“Voices Of” ignites 30 independent movements across Australia

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Helen Haines
Helen Haines on election night. Photo: ABC

The “Voices Of” movement is gathering steam as more than 30 independent groups seek to field candidates at the next Federal election, capitalising on rising disaffection with political corruption and failure on climate change. Kim Wingerei on the new force for political disruption.

The recent announcement of Kylea Tink as a candidate for North Sydney marks the first of many new independent candidates looking to join Helen Haines, Zali Steggall and Andrew Wilkie in a growing group of independent politicians in the lower house of Parliament.

From Christian Porter’s seat of Pearce in the West, to Cowper in the East, the independents movement is gathering steam. There are already 35 independent support groups established, and more are popping up almost every week.

The groups cover almost 25% of eligible voters (based on the latest count by the Australian Electorate Commission). Twenty-eight of them are Liberal or National seats, only two are Labor seats.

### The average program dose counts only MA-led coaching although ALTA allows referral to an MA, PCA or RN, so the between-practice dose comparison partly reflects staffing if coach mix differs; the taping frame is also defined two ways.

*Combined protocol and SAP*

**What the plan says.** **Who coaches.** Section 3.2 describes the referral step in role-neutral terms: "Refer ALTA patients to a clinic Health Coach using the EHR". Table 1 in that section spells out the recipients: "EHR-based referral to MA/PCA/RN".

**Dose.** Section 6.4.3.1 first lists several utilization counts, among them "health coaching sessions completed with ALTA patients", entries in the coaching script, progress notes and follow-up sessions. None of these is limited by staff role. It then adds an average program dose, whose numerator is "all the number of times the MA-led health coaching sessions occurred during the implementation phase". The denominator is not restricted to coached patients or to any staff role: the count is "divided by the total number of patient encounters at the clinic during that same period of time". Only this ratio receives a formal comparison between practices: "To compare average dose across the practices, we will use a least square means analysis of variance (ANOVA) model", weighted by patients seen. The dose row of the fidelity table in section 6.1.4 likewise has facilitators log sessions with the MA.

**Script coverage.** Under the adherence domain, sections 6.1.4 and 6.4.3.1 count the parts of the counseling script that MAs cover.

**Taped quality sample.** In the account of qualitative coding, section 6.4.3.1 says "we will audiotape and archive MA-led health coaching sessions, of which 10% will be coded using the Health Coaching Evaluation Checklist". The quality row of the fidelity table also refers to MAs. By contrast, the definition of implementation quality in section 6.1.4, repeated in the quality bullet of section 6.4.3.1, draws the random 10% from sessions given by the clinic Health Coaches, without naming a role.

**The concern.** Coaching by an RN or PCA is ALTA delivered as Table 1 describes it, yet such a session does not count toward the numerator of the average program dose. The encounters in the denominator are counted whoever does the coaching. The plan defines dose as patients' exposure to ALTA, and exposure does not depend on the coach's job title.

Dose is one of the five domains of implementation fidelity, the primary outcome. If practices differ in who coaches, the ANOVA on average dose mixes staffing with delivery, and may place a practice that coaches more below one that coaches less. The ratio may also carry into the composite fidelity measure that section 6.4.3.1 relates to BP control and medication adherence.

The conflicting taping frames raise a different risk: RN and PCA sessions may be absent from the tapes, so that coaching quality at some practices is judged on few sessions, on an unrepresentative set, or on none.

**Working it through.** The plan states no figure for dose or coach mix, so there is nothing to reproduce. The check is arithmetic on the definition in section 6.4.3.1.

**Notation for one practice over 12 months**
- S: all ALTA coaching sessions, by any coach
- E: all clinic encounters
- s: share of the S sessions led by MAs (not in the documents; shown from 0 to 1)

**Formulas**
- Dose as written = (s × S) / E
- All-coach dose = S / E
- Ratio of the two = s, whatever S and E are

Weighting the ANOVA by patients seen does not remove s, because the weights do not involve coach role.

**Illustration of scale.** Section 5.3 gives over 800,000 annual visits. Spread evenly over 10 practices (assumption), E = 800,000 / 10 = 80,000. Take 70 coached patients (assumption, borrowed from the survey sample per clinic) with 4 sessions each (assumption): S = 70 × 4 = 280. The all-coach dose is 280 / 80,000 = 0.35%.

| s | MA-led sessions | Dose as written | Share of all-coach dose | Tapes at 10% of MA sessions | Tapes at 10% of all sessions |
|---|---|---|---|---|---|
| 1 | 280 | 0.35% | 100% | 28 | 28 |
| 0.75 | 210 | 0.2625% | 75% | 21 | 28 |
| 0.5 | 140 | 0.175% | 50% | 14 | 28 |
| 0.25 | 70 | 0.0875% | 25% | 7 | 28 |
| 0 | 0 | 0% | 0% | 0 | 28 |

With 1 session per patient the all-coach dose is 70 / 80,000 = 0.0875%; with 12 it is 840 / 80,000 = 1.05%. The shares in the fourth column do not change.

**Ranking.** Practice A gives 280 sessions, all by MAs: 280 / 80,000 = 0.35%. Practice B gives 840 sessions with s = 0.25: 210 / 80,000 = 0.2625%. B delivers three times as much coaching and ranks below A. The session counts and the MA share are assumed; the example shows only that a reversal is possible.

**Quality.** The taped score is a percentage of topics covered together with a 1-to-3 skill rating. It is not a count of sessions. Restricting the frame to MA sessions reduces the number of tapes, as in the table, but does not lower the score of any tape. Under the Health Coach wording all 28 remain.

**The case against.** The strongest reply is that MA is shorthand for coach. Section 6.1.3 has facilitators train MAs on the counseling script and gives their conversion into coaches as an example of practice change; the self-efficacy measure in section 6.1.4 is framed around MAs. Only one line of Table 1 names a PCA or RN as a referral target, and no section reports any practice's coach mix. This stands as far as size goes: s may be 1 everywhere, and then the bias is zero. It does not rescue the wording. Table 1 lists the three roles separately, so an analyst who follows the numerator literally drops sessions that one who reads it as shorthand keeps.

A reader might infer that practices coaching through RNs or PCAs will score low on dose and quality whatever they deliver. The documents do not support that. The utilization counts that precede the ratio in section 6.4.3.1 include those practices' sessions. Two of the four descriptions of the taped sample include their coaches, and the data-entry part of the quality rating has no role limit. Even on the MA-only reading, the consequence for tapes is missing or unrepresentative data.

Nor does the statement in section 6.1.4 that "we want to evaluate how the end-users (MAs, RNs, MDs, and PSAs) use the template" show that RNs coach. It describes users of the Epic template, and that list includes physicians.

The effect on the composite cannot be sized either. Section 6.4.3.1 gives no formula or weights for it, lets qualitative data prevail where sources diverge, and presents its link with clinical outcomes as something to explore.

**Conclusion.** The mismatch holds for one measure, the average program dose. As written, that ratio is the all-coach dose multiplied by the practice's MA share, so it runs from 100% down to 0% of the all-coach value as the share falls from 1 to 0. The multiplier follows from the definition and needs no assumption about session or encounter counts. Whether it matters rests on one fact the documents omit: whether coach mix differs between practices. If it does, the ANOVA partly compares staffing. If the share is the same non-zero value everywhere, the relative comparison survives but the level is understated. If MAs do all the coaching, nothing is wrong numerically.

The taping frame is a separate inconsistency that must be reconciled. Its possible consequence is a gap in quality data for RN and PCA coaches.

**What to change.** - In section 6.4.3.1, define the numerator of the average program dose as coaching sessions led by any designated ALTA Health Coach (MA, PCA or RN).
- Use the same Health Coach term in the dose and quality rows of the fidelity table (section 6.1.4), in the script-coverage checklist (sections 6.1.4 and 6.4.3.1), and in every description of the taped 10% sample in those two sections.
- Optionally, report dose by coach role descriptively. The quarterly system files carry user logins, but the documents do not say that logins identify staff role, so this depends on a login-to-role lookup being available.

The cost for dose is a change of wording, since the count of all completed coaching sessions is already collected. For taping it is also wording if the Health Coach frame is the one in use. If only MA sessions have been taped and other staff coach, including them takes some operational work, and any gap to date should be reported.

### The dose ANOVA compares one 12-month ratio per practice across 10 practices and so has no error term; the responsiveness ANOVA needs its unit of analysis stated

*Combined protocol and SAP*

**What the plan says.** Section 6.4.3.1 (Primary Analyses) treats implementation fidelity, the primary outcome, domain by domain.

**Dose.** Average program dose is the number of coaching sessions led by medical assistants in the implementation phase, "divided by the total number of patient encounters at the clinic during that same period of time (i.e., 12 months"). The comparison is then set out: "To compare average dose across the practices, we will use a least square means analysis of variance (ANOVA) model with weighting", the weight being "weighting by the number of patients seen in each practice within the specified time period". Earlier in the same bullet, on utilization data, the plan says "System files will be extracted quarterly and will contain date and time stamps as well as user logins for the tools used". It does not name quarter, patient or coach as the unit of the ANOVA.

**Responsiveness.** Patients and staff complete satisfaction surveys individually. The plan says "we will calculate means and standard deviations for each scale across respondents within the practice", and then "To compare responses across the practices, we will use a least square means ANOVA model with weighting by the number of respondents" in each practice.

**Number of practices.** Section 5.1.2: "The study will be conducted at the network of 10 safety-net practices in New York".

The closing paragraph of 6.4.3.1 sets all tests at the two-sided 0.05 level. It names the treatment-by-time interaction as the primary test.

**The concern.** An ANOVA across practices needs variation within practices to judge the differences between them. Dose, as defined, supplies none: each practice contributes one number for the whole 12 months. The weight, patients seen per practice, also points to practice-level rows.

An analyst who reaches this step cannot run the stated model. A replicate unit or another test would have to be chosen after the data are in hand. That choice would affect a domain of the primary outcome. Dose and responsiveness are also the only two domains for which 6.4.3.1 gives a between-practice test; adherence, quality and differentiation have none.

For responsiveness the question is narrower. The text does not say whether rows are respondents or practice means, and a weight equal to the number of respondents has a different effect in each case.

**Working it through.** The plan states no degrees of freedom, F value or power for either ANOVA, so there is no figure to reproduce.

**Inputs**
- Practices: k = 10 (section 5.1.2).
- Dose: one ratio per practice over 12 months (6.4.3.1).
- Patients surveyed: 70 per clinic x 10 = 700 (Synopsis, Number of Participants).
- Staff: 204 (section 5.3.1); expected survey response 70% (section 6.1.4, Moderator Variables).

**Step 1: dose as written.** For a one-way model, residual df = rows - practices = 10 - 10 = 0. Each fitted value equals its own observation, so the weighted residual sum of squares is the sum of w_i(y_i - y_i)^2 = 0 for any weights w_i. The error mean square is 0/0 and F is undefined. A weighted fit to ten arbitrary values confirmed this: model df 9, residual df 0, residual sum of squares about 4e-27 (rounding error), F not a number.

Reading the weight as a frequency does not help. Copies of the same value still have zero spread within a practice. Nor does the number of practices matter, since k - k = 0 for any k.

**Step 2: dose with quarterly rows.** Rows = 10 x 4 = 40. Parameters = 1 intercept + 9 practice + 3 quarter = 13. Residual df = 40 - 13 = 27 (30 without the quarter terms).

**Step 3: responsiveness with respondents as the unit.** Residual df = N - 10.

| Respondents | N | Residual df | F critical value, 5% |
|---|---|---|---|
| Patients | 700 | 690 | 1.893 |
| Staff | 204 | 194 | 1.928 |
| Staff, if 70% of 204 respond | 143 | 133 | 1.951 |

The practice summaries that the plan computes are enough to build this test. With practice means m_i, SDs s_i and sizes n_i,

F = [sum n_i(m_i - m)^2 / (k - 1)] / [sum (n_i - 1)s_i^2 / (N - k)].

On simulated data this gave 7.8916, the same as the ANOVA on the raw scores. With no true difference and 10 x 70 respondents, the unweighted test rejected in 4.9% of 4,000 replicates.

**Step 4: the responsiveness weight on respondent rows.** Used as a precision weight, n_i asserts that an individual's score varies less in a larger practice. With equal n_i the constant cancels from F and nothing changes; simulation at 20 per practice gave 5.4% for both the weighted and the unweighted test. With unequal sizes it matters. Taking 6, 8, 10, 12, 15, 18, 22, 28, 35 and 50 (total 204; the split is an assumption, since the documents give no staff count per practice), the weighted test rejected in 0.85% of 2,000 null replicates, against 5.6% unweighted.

Perhaps surprisingly, many of the seats are safe seats. “This is no coincidence,” says former independent representative from the Indi electorate in Victoria, Cathy McGowan. “Because of the way our preference system works, independent candidates have a better chance of winning safe seats than seats closely contested by LNP and Labor.”

Before McGowan won the Indi seat in the 2013 election, the seat had been held by a conservative party at every election since 1931. McGowan won her seat with only 31% of the primary vote against Sophie Mirabella’s 44.7% and Labor’s 11.6%; preferences got her over the line, and she won again in 2016.

And when Helen Haines won Indi in 2019, it was the first time that an independent representative had been replaced by another independent.

McGowan and Haines both attribute the election successes to the grass-roots organisation that started it – Voices of Indi. A similar model was used by Zali Steggall in winning Warringah in 2019, unseating Tony Abbott.

The common denominators of the success in both of those electorates was to highlight to voters that the incumbents were not always serving their needs or representing their views, but beholden to a party program instead.